Landscape Conservation Cooperatives use a collaborative approach to identify landscape scale conservation solutions. LCCs work across jurisdictional and political boundaries to work with partners to: meet unfilled conservation needs, develop decision support tools, share data and knowledge, and facilitate and foster partnerships.

As part of a shared science strategy, LCCs coordinate closely with the National Climate Change and Wildlife Center and the eight regional Climate Science Centers.

An atlas to spatially present the best science about El Yunque National Forest to community groups involved in developing the new EYNF Management Plan

Water budgets and stream flows from El Yunque National Forest over the last decade

To enhance the chances of restoring and protecting Puerto Rico’s beaches by synthesizing guidelines and procedures on beach characterization and profiling, planting, fertilization, irrigation, maintenance, monitoring, etc.

Sky Island Alliance will develop science and conservation-based guidance to assist natural resource managers in responding to expected climate change and other stressors on springs ecosystems in sky island regions of the Desert LCC.

A "gateway" using Data Basin technology has been developed to serve the data integration, collaboration and outreach needs of the NPLCC.

Oil and gas development in North Dakota is occurring at a rapid rate, and managers and biologists are ill-equipped to address and minimize damage from oil development and related activities on fish and wildlife habitat.

The University of Alaska Anchorage supported the development of a bibliography of natural and cultural resource information important the Northwest Boreal Region. This tool provides the ability to search a vast, curated database for the Northwest Boreal region in one place.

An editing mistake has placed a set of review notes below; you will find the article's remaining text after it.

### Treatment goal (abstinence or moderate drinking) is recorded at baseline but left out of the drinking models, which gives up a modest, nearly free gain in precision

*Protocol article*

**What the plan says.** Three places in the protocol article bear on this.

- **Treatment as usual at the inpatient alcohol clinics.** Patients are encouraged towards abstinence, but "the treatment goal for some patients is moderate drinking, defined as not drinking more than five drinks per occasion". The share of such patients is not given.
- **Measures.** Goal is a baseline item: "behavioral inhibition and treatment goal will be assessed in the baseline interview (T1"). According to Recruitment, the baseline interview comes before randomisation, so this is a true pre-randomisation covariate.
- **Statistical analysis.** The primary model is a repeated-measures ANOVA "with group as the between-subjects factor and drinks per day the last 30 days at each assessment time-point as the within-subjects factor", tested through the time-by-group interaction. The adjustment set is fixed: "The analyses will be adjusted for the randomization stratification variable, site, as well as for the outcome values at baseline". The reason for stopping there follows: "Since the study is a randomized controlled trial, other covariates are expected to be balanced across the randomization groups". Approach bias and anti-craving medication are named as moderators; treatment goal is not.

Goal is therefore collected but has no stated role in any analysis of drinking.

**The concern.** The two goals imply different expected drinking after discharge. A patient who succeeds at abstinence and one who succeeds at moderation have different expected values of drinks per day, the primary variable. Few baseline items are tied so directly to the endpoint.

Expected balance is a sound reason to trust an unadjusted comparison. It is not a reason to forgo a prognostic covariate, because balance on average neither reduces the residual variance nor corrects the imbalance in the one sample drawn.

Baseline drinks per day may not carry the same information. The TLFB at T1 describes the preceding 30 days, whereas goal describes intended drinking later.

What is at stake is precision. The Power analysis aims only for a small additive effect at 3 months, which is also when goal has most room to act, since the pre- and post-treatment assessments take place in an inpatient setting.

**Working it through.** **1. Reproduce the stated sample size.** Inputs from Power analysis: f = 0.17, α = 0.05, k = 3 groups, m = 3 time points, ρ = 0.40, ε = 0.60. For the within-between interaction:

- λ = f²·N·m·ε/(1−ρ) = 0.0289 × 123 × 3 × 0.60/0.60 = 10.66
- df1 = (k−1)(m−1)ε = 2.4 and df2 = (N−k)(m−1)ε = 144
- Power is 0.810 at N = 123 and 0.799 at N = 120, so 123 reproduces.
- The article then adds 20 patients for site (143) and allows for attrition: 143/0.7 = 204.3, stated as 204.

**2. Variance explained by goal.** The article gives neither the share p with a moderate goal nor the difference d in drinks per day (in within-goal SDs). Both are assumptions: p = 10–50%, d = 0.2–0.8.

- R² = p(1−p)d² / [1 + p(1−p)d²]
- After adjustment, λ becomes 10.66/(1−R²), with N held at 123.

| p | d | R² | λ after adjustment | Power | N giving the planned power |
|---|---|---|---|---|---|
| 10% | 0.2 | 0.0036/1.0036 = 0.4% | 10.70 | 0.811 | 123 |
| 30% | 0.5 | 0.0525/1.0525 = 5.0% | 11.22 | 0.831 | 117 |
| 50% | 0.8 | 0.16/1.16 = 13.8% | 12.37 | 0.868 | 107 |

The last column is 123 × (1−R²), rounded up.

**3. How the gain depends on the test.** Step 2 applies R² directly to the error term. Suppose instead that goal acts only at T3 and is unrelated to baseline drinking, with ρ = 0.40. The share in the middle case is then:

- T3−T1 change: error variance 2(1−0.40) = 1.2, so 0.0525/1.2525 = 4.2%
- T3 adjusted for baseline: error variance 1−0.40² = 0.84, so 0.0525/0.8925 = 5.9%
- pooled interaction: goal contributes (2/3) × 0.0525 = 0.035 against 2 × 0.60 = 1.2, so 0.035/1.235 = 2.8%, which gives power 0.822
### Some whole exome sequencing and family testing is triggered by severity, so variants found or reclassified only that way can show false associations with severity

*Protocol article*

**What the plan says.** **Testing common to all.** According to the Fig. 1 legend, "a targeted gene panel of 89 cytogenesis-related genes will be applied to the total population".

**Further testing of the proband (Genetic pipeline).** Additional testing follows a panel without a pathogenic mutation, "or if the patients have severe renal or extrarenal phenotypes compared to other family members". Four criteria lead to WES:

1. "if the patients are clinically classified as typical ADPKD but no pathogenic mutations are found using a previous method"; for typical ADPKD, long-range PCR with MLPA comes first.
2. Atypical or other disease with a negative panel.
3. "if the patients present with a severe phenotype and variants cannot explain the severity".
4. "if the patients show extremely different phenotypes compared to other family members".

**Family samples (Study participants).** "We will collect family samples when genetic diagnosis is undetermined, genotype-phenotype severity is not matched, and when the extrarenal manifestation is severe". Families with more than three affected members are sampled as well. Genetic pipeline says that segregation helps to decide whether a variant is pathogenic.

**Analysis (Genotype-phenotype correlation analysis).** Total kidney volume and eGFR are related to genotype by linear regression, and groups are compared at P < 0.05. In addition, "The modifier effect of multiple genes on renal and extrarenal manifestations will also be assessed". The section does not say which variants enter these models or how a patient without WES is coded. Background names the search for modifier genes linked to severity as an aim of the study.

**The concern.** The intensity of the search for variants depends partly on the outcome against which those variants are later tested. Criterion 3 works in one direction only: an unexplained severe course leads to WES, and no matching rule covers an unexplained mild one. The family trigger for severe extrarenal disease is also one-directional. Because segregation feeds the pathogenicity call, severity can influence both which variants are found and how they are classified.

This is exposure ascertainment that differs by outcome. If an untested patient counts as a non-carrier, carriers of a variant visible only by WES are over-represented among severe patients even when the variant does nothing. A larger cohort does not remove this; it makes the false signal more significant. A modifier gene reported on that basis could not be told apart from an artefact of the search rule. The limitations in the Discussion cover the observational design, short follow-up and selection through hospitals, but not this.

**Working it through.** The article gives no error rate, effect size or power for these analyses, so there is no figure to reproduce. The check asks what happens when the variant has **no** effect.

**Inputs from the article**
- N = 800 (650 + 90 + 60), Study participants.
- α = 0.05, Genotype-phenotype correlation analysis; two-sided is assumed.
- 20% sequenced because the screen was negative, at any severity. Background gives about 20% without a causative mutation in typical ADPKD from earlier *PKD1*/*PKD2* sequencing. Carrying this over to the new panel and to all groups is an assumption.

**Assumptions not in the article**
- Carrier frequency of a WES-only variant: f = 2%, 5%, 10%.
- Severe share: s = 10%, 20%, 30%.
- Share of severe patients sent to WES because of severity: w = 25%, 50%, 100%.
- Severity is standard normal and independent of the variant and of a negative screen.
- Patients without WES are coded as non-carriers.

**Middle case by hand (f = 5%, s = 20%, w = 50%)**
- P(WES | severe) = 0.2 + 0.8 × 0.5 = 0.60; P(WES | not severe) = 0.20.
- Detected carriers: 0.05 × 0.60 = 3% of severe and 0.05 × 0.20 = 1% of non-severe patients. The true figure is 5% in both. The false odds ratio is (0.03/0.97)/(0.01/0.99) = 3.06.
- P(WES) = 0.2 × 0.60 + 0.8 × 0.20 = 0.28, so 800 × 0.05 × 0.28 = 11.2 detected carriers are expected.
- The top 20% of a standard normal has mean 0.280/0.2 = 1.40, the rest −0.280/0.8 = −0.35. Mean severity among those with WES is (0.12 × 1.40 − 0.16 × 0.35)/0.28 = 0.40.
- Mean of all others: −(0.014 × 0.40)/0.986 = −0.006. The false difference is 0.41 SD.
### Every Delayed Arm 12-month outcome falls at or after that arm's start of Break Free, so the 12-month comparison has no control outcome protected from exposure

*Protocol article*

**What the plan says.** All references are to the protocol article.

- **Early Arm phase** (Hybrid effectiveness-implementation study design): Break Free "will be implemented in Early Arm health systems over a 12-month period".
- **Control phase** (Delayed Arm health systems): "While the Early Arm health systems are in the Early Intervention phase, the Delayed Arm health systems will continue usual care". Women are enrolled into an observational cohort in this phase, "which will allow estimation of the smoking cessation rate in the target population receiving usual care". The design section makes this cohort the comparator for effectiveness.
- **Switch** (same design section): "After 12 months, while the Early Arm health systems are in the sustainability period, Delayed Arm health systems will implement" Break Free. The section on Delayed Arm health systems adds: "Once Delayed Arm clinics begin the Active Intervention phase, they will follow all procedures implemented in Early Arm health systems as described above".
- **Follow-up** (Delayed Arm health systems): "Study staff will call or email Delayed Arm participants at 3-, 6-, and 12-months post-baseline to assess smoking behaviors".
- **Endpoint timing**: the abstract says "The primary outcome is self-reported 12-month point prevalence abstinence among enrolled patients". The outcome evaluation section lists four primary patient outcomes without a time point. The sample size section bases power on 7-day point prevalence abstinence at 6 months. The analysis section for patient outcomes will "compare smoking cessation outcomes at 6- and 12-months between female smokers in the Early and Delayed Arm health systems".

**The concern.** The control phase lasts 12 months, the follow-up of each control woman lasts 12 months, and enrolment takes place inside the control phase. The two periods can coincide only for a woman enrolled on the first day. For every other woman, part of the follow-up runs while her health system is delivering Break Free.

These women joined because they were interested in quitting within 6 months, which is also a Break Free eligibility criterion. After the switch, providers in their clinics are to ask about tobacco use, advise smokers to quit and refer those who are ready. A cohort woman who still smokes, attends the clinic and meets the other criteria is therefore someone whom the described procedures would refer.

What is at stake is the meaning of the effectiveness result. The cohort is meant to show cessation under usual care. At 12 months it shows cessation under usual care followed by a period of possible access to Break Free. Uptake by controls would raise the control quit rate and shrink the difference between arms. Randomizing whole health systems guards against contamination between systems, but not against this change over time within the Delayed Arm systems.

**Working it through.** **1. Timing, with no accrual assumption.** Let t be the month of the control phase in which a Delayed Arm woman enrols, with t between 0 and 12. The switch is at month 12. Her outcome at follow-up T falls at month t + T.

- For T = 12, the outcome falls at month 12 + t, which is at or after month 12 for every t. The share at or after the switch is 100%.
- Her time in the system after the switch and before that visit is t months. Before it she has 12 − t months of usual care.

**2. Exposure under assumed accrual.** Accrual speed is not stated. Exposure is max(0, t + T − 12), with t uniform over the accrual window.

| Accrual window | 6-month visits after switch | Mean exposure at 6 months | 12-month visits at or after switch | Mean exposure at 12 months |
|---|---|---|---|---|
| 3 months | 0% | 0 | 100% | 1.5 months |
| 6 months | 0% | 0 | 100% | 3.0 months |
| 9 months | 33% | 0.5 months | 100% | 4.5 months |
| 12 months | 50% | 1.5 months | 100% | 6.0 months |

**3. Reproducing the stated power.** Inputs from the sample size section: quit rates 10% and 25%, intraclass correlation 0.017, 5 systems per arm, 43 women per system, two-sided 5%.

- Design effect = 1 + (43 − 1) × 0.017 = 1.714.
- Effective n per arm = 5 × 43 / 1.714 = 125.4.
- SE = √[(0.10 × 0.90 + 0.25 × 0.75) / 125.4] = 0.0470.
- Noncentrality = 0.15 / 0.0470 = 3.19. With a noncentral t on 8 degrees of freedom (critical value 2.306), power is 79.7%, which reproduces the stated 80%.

The recipient will collaborate with the BEACONs Project team to support the NWB LCC in the application of the Conservation Matrix Model (CMM), as developed by BEACONs, within the NWB LCC planning region.

To inform management for a resilient and functioning landscape, we need to understand how the landscape is changing.

When climate change disrupts a village, city, state, or province, how do leaders respond? What unexpected obstacles do they run into? Researchers from the University of Saskatchewan want to know what factors are conducive to communities adapting to climate change.

Boreal ecosystems are inherently dynamic and continually change over decades to millennia. The braided rivers that shape the valleys and wetlands continually change course, creating and removing vast wetlands and peatlands.

Collaborate with the USFWS and its Northwest Boreal Landscape Conservation Cooperative (NWB LCC) Landscape Conservation Design (LCD) team to support the NWB LCC in the application of the Conservation Matrix Model (CMM), as developed by BEACONs, within the NWB LCC planning region.

Snowshoe hare populations fluctuate over a period of several years and are thought to send the cats on migration routes in what’s known as the “travelling wave” theory.

Support for the implementation of landscape conservation design through Alaska’s LCCs

One of the leading models for helping to understanding temperature and precipitation –PRISM—Parameter-elevation Regressions on Independent Slopes Model—is used in Alaska and parts of Canada as input data in projections that seek to describe future scenarios of change.Currently no PRISM data are a

This project was funded to understand how, where, and why outputs from landscape connectivity models vary, and to suggest approaches to increase comparability and interoperability of models across Landscape Conservation Cooperative boundaries.

The National Stream Internet (NSI) project was funded by the Landscape Conservation Cooperative program and led by researchers from USFS, CSIRO, NOAA, and USGS.